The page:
Theresa May has risked the anger of MPs after she blamed them for forcing her to ask the EU for a "short delay" to Brexit.
In a letter to European Council president Donald Tusk, the prime minister asked for a three-month extension to Article 50 negotiation process, pushing the scheduled date to leave the EU from 29 March to 30 June.
However Mr Tusk put his foot down, saying he would grant the delay but only if MPs backed Ms May's Brexit deal.
Some hours later Ms May used a televised address to accuse the Commons of having tried everything to avoid making a decision on whether it wanted to leave the block with a deal, crash out without one or not leave at all.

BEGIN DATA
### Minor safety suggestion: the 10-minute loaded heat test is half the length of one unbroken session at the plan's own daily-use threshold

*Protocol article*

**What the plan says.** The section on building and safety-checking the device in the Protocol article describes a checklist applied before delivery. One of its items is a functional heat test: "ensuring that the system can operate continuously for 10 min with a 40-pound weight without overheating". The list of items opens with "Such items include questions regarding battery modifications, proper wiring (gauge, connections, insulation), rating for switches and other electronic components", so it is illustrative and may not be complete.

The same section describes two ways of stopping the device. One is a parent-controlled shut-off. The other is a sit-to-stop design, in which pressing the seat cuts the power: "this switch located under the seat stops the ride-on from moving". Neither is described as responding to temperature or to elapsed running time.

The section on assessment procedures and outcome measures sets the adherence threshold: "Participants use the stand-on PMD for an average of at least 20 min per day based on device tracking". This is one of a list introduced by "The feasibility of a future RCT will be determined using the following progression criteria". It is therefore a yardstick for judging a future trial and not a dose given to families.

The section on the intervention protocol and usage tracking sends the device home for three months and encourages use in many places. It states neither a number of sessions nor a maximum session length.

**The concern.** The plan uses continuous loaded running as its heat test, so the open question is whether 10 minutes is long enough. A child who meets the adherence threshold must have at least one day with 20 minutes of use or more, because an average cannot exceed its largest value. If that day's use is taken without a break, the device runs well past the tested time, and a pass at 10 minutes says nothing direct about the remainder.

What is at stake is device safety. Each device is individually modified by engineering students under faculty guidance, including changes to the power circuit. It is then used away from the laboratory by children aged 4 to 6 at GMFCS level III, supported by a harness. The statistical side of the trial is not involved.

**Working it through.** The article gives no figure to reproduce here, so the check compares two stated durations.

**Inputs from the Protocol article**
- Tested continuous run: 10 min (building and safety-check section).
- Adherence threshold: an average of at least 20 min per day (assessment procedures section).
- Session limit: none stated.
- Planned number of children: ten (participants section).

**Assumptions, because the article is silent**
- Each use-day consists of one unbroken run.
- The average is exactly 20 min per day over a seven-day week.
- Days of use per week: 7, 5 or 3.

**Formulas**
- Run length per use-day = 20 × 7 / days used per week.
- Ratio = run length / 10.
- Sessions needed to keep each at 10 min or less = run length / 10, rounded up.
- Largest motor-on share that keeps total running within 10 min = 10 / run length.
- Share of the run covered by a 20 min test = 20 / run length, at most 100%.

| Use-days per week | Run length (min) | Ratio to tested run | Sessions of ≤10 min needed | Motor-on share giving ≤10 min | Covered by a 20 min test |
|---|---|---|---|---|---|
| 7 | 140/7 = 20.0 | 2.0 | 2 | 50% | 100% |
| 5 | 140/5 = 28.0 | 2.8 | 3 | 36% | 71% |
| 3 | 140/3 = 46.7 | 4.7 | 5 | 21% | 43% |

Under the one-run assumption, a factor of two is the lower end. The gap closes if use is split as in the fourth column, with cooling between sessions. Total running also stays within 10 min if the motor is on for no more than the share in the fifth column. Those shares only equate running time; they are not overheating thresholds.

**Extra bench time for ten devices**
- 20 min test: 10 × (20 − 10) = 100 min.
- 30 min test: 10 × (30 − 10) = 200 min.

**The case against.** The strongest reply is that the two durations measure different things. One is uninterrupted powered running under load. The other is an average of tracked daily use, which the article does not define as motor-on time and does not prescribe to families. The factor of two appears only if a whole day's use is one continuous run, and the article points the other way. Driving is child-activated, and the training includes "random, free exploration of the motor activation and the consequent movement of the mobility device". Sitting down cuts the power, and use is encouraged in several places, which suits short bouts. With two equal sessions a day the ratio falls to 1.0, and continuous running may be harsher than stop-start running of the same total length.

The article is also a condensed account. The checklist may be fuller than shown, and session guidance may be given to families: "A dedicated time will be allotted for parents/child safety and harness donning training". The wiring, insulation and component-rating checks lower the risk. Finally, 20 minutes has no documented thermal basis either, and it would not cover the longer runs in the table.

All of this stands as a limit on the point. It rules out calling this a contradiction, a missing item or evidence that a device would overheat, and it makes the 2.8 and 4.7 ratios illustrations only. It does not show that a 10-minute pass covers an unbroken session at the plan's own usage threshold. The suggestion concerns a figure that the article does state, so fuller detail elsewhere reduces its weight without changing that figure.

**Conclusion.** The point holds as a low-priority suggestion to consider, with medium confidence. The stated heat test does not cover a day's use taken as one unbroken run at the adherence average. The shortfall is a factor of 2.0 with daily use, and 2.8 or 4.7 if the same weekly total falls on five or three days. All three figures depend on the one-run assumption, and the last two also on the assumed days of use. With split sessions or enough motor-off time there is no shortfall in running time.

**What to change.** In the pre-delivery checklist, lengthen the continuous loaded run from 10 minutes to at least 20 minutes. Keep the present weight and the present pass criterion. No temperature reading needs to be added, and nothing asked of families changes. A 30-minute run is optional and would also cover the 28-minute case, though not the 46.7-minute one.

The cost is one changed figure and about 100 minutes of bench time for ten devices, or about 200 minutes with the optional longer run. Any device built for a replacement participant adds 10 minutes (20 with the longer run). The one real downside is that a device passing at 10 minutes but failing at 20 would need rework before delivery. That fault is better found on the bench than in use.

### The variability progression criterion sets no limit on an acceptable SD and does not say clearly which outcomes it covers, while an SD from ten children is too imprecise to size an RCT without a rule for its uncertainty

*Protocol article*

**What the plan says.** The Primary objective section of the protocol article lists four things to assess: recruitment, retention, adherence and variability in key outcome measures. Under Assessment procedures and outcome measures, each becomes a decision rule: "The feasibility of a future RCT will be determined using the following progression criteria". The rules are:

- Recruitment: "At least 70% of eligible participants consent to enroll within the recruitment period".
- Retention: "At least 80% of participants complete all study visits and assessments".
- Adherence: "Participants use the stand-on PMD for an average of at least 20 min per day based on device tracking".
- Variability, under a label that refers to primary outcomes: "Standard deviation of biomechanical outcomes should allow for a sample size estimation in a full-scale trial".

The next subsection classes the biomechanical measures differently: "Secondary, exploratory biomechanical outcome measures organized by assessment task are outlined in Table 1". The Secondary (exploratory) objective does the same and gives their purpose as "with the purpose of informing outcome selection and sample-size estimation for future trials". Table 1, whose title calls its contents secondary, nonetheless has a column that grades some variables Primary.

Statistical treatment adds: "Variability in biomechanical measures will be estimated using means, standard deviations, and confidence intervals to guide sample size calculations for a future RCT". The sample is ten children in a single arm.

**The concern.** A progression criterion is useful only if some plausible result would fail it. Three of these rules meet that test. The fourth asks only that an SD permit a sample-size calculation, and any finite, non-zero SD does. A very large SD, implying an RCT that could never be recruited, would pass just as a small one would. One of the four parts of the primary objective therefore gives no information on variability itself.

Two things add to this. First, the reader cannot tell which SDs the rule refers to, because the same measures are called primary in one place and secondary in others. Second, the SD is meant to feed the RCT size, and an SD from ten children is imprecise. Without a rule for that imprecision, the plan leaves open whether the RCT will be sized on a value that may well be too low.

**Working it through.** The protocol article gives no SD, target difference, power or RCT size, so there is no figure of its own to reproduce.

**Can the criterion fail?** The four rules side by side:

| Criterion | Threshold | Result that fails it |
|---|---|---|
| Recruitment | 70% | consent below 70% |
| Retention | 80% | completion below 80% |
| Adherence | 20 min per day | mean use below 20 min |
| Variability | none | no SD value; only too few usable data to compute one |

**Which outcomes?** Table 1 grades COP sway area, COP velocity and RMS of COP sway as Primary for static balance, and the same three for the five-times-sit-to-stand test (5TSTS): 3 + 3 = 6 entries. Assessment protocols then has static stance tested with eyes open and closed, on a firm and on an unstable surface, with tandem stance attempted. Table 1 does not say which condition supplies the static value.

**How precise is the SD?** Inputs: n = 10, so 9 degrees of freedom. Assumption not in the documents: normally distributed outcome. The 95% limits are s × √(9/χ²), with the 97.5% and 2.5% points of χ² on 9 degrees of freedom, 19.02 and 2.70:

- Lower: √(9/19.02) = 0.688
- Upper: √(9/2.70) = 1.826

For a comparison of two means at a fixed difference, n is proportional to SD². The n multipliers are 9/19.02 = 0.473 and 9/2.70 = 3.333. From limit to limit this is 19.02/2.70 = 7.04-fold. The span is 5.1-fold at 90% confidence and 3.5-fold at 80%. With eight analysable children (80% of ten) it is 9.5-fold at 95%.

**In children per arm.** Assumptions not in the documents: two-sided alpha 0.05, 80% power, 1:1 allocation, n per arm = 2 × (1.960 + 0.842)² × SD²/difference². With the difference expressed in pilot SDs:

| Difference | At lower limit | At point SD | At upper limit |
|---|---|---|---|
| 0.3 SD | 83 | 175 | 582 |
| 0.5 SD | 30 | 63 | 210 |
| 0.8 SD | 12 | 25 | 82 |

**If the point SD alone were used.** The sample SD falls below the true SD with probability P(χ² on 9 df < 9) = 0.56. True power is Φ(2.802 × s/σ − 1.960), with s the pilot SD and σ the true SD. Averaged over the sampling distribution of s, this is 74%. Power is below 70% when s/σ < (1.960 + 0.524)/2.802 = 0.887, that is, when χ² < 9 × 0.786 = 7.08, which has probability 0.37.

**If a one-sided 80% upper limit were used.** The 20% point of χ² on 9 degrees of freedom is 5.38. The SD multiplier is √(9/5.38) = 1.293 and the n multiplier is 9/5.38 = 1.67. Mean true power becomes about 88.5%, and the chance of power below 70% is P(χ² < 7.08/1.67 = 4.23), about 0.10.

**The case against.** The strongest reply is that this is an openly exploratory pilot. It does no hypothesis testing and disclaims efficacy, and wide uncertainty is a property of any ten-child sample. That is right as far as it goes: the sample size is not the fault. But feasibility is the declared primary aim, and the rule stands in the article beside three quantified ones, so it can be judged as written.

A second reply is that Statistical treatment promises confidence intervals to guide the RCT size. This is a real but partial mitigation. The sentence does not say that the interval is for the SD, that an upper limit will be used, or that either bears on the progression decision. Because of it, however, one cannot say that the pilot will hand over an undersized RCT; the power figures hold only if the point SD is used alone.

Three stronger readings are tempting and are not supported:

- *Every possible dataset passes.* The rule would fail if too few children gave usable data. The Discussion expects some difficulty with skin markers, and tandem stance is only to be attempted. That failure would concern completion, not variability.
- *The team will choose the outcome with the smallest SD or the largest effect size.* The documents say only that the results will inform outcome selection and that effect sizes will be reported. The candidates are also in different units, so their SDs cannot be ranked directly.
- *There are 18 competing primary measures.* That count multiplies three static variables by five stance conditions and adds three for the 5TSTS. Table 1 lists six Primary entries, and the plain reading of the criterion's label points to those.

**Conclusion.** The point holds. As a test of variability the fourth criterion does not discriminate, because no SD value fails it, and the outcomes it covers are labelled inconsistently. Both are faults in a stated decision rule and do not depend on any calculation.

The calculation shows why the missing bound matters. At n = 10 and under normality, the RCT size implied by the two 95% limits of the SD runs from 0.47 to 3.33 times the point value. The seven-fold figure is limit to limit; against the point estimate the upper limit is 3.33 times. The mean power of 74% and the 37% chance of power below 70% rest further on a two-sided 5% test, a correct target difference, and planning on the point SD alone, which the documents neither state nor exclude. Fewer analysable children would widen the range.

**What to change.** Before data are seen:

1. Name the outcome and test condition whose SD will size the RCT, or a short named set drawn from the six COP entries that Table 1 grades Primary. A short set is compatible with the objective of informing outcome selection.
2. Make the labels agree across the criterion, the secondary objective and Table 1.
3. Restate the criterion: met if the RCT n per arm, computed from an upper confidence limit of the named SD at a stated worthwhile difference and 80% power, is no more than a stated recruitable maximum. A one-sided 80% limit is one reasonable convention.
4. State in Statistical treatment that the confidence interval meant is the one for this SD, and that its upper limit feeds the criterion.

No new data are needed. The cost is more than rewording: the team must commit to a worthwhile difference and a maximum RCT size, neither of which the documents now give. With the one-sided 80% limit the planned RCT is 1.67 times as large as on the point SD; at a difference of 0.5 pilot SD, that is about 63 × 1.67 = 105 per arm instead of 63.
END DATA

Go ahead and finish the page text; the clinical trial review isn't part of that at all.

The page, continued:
From Downing Street she told voters she was "on your side", adding that she believed "You're tired of the infighting, you're tired of the political games and the arcane procedural rows, tired of MPs talking about nothing else but Brexit when you have real concerns about our children's schools, our National Health Service, knife crime."
"You want this stage of the Brexit process to be over and done with. I agree," she said.
In response the PM was accused of being "toxic" and even of risking her colleagues' safety.
It meant that Ms May must now find a way of putting her deal before parliament for the third time, with no clear evidence that MPs will back it after twice voting it down by crushing margins.
If the deal fails again there is a significant chance she could resign, having told MPs earlier in the day she could not be the leader to impose a lengthy delay to Brexit.
See below how we covered the day's events live